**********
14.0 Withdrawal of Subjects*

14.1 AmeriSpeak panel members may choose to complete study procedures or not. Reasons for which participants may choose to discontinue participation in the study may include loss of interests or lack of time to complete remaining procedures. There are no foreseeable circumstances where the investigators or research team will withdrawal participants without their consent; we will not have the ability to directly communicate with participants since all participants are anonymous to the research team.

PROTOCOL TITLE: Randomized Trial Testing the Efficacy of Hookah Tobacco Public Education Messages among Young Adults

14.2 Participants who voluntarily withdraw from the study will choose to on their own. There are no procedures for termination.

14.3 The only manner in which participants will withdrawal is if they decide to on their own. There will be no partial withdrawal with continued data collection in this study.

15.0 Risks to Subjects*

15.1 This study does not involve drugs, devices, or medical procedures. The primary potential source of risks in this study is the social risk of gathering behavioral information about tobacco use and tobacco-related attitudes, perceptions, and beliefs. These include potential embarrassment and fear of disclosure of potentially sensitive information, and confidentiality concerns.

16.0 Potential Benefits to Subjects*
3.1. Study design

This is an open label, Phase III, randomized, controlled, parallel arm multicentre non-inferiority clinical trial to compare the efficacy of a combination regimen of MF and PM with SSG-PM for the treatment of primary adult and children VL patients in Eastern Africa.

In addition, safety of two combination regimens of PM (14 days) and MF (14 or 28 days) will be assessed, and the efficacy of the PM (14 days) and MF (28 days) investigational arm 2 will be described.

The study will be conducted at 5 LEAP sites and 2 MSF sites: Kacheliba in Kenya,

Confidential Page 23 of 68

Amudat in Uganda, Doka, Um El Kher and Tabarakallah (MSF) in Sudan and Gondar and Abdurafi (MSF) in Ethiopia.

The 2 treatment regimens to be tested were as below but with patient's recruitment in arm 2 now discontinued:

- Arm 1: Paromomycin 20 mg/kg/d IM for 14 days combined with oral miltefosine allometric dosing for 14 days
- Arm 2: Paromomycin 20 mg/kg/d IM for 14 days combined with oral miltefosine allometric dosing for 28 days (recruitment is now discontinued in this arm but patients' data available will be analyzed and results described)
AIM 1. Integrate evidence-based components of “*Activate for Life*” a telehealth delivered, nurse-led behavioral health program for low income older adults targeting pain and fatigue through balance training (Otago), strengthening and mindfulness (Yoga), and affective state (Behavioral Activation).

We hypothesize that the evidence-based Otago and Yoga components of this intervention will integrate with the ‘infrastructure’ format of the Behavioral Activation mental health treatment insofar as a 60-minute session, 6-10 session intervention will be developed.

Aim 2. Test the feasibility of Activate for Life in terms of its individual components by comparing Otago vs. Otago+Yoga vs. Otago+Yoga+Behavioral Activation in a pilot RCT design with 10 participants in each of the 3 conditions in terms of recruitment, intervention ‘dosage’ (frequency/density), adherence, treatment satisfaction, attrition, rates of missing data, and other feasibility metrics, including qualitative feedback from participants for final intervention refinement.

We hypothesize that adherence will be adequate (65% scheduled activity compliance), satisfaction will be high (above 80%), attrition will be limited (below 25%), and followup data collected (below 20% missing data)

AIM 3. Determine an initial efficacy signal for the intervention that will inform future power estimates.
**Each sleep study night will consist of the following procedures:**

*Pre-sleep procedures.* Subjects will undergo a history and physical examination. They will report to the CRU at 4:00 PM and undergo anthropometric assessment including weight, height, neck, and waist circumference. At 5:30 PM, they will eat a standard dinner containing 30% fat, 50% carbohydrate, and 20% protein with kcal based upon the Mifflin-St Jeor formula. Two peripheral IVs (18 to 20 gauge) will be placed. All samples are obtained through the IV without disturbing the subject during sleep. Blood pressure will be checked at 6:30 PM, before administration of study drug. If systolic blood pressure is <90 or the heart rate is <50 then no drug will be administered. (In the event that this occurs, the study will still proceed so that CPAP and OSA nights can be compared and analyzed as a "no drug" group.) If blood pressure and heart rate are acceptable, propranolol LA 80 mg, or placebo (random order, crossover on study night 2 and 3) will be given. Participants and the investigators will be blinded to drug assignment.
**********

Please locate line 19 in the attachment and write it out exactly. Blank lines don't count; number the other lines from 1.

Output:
We hypothesize that the evidence-based Otago and Yoga components of this intervention will integrate with the ‘infrastructure’ format of the Behavioral Activation mental health treatment insofar as a 60-minute session, 6-10 session intervention will be developed.